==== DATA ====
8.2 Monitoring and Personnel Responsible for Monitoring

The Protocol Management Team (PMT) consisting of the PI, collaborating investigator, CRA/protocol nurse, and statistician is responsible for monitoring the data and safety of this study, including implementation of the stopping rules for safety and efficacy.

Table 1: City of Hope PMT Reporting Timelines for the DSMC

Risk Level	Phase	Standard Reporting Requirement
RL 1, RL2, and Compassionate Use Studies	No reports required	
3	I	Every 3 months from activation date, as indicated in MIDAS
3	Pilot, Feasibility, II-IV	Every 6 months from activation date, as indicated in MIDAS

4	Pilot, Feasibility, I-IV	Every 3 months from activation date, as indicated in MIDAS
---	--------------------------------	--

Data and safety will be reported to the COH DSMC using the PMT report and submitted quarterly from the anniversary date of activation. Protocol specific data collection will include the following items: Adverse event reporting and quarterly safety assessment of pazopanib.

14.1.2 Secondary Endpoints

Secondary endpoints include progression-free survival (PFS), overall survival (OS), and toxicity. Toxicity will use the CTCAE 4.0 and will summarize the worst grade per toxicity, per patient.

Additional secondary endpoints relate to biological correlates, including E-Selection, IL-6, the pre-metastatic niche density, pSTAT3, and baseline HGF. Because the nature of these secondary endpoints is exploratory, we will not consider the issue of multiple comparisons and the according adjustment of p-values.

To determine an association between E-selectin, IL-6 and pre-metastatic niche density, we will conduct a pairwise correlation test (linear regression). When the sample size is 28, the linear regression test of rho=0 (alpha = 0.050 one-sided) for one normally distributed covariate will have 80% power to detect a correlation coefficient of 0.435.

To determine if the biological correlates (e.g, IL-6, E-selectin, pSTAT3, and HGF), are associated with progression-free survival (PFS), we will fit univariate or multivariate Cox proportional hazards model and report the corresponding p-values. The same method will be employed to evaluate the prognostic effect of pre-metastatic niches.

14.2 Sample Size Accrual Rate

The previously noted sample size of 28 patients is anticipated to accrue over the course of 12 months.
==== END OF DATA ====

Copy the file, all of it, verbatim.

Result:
8.2 Monitoring and Personnel Responsible for Monitoring

The Protocol Management Team (PMT) consisting of the PI, collaborating investigator, CRA/protocol nurse, and statistician is responsible for monitoring the data and safety of this study, including implementation of the stopping rules for safety and efficacy.

Table 1: City of Hope PMT Reporting Timelines for the DSMC

Risk Level	Phase	Standard Reporting Requirement
RL 1, RL2, and Compassionate Use Studies	No reports required	
3	I	Every 3 months from activation date, as indicated in MIDAS
3	Pilot, Feasibility, II-IV	Every 6 months from activation date, as indicated in MIDAS

4	Pilot, Feasibility, I-IV	Every 3 months from activation date, as indicated in MIDAS
---	--------------------------------	--

Data and safety will be reported to the COH DSMC using the PMT report and submitted quarterly from the anniversary date of activation. Protocol specific data collection will include the following items: Adverse event reporting and quarterly safety assessment of pazopanib.

14.1.2 Secondary Endpoints

Secondary endpoints include progression-free survival (PFS), overall survival (OS), and toxicity. Toxicity will use the CTCAE 4.0 and will summarize the worst grade per toxicity, per patient.

Additional secondary endpoints relate to biological correlates, including E-Selection, IL-6, the pre-metastatic niche density, pSTAT3, and baseline HGF. Because the nature of these secondary endpoints is exploratory, we will not consider the issue of multiple comparisons and the according adjustment of p-values.

To determine an association between E-selectin, IL-6 and pre-metastatic niche density, we will conduct a pairwise correlation test (linear regression). When the sample size is 28, the linear regression test of rho=0 (alpha = 0.050 one-sided) for one normally distributed covariate will have 80% power to detect a correlation coefficient of 0.435.

To determine if the biological correlates (e.g, IL-6, E-selectin, pSTAT3, and HGF), are associated with progression-free survival (PFS), we will fit univariate or multivariate Cox proportional hazards model and report the corresponding p-values. The same method will be employed to evaluate the prognostic effect of pre-metastatic niches.

14.2 Sample Size Accrual Rate

The previously noted sample size of 28 patients is anticipated to accrue over the course of 12 months.